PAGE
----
In the first generation, data is encrypted with AES (Advanced Encryption Standard). We estimate that the first variant was released in March 2012, and that other pieces of malware with similar characteristics were being developed until August of the same year. That is to say over a six month period.
In this first stage, 75% of the phishing campaigns targeted Peruvian consumers that use home-banking services. The 25% remaining targeted users in Chile.
The following diagram shows multiple instances used by the second generation of Jumcar:
Some .NET instances used by a variant of the first generation of Jumcar
A month later, in September 2012, the second generation of Jumcar began to spread, exchanging the AES encryption algorithm for TripleDES. The propagation cycle of this generation lasted until March 2013, a period of time similar to the first generation: seven months.
Unlike the first stage, the second was aimed exclusively at users in Peru (100 %). The first two generations, encrypted with AES and TripleDES respectively, share a common factor – they both employ symmetric encryption algorithms.
In tandem with the second generation, in September 2012 the third generation began to circulate, using the RSA encryption algorithm (asymmetric). This could be because between the asymmetric algorithms RSA is more secure, and malware developers are looking to create more robust variants. This latest generation is “in the wild”.
Now, the phishing attacks haven’t forgotten users in Peru, with 86% of campaigns directly targeting users in this country. Chile was removed from the attacker’s plans and they subsequently modified their strategy to include users of a major bank in Costa Rica, which represents 14% of the campaign.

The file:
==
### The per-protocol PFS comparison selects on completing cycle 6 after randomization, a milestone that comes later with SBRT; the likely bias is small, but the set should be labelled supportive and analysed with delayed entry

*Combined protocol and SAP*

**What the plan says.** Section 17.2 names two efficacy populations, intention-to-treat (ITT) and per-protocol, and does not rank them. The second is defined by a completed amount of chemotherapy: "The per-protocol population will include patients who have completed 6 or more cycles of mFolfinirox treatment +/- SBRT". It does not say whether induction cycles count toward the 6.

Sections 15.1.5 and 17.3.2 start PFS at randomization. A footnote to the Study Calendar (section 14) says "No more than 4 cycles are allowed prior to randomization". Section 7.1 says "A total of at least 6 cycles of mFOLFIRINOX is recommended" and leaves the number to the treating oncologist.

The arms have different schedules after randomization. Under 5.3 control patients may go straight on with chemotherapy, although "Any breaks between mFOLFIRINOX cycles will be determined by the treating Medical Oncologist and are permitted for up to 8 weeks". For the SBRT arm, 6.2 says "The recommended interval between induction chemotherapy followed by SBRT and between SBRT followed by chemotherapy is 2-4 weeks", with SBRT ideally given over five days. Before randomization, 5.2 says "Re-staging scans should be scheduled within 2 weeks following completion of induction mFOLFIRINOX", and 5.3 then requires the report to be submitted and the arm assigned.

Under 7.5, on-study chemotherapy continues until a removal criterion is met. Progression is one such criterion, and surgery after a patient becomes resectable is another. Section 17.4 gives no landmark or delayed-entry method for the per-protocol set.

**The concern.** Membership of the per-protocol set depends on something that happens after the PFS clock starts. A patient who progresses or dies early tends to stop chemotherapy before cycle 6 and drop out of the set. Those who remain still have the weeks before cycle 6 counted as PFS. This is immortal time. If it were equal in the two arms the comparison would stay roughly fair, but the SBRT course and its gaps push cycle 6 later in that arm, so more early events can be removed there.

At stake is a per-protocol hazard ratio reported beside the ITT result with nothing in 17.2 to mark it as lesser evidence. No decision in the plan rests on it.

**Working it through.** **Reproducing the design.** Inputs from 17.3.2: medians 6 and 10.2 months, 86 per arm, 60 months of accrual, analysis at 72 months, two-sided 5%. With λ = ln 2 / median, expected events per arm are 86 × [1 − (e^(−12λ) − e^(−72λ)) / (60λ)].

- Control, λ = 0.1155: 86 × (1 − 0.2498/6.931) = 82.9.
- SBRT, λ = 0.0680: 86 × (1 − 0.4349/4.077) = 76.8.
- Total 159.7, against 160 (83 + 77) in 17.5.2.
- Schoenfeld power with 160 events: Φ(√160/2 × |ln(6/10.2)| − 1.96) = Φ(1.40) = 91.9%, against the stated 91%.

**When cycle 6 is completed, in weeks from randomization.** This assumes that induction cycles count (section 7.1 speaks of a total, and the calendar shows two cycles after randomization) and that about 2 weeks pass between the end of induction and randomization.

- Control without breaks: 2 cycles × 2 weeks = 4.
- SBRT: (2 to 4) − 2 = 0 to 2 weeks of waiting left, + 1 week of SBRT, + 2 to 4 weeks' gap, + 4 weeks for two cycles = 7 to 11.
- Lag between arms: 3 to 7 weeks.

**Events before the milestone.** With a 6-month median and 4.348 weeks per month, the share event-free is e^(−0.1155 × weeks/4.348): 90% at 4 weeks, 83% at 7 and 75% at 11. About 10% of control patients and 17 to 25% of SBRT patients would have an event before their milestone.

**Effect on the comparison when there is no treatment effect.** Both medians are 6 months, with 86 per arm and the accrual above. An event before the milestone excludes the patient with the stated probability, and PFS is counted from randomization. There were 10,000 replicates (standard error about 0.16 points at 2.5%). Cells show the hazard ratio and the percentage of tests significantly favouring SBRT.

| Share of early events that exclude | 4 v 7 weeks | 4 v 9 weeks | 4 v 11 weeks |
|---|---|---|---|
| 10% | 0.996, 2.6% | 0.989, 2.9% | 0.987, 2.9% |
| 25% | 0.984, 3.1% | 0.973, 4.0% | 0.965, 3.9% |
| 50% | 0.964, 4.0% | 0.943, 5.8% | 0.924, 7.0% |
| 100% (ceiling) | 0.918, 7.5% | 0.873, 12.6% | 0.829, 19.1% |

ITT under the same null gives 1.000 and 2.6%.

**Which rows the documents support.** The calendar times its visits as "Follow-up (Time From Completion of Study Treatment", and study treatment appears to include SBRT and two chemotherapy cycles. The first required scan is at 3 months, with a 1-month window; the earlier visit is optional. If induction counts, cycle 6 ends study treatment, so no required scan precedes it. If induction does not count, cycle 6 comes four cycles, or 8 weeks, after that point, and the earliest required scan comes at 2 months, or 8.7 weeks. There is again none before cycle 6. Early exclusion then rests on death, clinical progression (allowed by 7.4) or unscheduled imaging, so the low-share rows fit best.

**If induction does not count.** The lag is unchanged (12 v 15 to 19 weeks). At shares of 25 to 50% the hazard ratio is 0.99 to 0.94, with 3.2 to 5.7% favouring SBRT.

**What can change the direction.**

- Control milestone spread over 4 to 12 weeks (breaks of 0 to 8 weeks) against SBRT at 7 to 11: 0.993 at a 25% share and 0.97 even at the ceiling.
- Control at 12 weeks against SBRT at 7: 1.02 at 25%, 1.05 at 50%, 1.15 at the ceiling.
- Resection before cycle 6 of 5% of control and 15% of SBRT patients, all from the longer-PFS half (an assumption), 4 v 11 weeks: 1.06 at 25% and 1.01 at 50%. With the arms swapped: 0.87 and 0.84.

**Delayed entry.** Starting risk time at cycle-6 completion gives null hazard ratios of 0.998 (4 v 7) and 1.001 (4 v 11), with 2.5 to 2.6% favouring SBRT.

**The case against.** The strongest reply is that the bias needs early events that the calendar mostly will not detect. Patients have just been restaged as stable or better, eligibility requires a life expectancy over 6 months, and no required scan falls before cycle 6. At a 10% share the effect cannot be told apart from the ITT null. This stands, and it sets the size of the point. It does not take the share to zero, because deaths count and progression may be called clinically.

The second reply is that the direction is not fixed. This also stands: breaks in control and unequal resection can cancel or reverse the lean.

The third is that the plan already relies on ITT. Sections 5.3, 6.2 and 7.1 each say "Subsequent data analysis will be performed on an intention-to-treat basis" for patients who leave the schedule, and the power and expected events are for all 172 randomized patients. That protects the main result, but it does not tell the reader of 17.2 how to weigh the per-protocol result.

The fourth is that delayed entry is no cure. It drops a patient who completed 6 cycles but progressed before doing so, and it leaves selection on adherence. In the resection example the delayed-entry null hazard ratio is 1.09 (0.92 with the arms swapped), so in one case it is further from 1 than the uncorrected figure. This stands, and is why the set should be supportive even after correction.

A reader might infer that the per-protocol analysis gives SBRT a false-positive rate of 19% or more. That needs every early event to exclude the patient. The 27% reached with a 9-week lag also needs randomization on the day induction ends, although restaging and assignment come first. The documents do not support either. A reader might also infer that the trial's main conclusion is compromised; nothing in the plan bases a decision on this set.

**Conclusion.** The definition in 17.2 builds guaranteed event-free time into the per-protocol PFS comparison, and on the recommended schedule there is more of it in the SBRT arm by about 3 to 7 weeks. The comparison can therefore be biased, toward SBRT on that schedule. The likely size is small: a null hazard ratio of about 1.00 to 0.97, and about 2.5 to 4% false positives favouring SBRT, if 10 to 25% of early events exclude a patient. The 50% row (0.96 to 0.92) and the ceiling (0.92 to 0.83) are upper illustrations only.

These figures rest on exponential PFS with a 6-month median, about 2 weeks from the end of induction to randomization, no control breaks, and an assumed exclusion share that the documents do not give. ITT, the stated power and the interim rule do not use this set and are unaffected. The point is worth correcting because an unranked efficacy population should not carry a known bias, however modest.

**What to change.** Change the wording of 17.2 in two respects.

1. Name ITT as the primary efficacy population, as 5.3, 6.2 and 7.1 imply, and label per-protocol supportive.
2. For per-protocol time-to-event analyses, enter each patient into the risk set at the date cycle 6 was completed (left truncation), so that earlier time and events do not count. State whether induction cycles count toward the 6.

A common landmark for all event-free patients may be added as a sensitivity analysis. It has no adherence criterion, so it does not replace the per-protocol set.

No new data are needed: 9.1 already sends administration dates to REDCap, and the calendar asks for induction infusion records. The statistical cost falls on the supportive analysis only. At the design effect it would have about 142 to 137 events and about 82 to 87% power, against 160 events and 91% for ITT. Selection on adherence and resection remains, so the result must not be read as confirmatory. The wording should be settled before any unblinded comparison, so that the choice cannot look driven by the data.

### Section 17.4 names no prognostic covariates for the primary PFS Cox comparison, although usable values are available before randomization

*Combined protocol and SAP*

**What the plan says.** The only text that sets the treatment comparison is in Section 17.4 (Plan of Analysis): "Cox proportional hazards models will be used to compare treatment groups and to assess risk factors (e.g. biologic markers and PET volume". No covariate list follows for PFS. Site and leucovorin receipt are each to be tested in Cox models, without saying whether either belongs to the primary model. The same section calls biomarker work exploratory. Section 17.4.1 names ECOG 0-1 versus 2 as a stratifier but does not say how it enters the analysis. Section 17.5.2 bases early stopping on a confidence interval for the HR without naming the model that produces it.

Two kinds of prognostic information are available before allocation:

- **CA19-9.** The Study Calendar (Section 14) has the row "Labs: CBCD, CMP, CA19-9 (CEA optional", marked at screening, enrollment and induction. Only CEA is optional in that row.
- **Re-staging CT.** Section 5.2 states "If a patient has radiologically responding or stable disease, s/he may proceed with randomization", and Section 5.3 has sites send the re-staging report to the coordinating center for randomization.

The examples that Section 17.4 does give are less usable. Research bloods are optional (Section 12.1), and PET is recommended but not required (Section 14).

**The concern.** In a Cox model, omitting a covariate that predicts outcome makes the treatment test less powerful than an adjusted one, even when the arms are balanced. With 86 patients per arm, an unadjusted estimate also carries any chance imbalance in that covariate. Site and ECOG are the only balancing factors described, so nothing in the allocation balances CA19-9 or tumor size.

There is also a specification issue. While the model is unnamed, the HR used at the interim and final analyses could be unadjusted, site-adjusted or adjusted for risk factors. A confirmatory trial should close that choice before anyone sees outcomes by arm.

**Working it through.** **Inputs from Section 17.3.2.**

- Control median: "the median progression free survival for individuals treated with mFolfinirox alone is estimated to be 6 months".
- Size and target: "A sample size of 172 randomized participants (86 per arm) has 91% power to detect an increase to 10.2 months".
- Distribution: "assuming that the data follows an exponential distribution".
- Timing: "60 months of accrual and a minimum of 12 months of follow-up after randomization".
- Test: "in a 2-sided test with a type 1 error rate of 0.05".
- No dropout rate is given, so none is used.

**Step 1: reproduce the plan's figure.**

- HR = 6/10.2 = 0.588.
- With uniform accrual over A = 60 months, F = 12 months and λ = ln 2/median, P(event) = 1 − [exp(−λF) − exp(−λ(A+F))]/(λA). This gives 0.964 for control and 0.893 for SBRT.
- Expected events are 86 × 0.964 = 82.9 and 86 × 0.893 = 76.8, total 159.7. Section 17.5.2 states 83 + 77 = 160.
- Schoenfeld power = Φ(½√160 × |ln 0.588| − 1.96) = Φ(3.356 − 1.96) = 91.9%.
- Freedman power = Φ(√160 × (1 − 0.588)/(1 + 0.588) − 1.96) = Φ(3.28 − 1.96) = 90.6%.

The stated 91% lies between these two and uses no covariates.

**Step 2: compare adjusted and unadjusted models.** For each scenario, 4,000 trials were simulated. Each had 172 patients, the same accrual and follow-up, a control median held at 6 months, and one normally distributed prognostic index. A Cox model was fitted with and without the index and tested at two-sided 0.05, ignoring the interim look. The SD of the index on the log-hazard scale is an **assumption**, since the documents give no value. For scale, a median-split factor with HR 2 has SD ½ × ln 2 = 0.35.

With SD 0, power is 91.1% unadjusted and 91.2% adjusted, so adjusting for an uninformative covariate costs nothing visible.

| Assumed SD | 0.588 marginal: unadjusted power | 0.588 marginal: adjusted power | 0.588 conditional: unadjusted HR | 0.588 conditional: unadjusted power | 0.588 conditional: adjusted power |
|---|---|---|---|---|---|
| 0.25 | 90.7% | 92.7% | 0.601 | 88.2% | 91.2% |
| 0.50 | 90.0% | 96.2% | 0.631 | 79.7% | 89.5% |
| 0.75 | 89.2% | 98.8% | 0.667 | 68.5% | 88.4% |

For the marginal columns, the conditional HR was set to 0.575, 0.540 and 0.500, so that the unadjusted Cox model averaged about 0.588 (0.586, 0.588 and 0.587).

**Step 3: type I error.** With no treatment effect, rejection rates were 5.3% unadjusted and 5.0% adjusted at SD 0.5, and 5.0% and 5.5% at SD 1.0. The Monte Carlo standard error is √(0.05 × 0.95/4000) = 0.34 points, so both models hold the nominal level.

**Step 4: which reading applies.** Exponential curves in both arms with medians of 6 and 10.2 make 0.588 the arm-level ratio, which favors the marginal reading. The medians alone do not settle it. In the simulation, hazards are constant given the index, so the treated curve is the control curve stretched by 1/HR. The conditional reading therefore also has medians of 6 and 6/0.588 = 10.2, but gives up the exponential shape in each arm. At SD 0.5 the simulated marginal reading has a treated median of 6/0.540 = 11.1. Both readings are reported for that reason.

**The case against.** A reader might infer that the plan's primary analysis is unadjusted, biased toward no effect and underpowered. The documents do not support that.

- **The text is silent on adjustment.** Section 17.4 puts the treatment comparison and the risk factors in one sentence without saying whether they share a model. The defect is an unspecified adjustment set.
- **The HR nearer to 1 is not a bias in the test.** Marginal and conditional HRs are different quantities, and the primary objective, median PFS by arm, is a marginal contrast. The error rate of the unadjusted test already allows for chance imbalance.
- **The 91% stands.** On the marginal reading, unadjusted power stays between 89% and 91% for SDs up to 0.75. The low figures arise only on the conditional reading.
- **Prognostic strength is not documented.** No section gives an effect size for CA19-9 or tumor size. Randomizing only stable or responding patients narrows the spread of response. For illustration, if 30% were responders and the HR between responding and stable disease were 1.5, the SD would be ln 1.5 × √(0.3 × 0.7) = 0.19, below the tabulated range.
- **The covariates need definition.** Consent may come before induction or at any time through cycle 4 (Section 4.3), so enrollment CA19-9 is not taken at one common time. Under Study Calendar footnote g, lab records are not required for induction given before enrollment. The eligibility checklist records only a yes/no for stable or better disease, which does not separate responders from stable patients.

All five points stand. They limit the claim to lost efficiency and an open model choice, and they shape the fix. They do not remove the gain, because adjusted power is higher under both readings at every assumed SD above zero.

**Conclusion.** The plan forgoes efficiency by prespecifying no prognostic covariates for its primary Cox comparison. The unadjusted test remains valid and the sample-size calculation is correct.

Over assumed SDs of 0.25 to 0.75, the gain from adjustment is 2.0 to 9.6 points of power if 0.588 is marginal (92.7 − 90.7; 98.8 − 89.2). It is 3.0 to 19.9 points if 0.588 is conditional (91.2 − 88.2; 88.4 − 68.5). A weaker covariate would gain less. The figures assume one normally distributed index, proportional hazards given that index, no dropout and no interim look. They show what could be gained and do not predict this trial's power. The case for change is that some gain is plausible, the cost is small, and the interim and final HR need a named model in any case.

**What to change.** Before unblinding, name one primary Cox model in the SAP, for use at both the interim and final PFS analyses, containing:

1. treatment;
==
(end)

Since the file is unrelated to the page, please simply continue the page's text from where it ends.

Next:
The following image shows the encrypted strings using AES, used to obfuscate some Jumcar configuration parameters in the first generation:
Strings encrypted with AES
By decrypting the code you can read something like this:
Decrypting AES encrypted strings
This behavior is replicated with similar features in all variants of the malware, showing four blocks that describe specific configuration actions for the Jumcar variants.
The first block describes the files that are copied, and where in the system they are copied to, following a successful infection. The second block configures the compromised websites from which to download the information to be recorded in the hosts file. The third relates to the handling of specific policies in the registry: disabling UAC (User Account Control) and trying to escalate privileges on the system. Finally, the malware adds a registry key to ensure that the malicious process will load each time you turn on or reboot the system.
Of these specific functionalities, we can highlight the two lines in the first block: Documento1.docx and calc1.xlsx.
In the first generation, the variants create a folder called “My Documents” on the root drive “C:” to which they copy a file called “Documento1.docx”. This contains a copy of the changed information in the hosts file. The following image shows this action:
DOCX file created by Jumcar to contain the hosts file configuration
This continued until mid-March 2013 (third generation) where, through a slight modification, the name of the folder created changed to “My Pictures”. The image below shows the functions for creating and manipulating the file and the folder:
Jumcar instructions for creating and manipulating files and folders
Jumcar shares other features in common with malware in general and Latin America malware in particular. However, the features we highlighted in the previous blog post, along with those described here, suggest that the distinguishing aspects of this malware family are likely to be replicated in other regional developments.
Remember that the entire family of malware is identified by Kaspersky Lab as Trojan.MSIL.Jumcar and Trojan.Win32.Jumcar. So we strongly recommend that you update your Kaspersky Lab products, especially customers in Latin America, as this part of the world is the direct target of those behind this development. However, as it also represents a potential threat to users in other regions because of possible collateral consequences, it’s always a good idea for everyone to keep their antivirus programs up to date.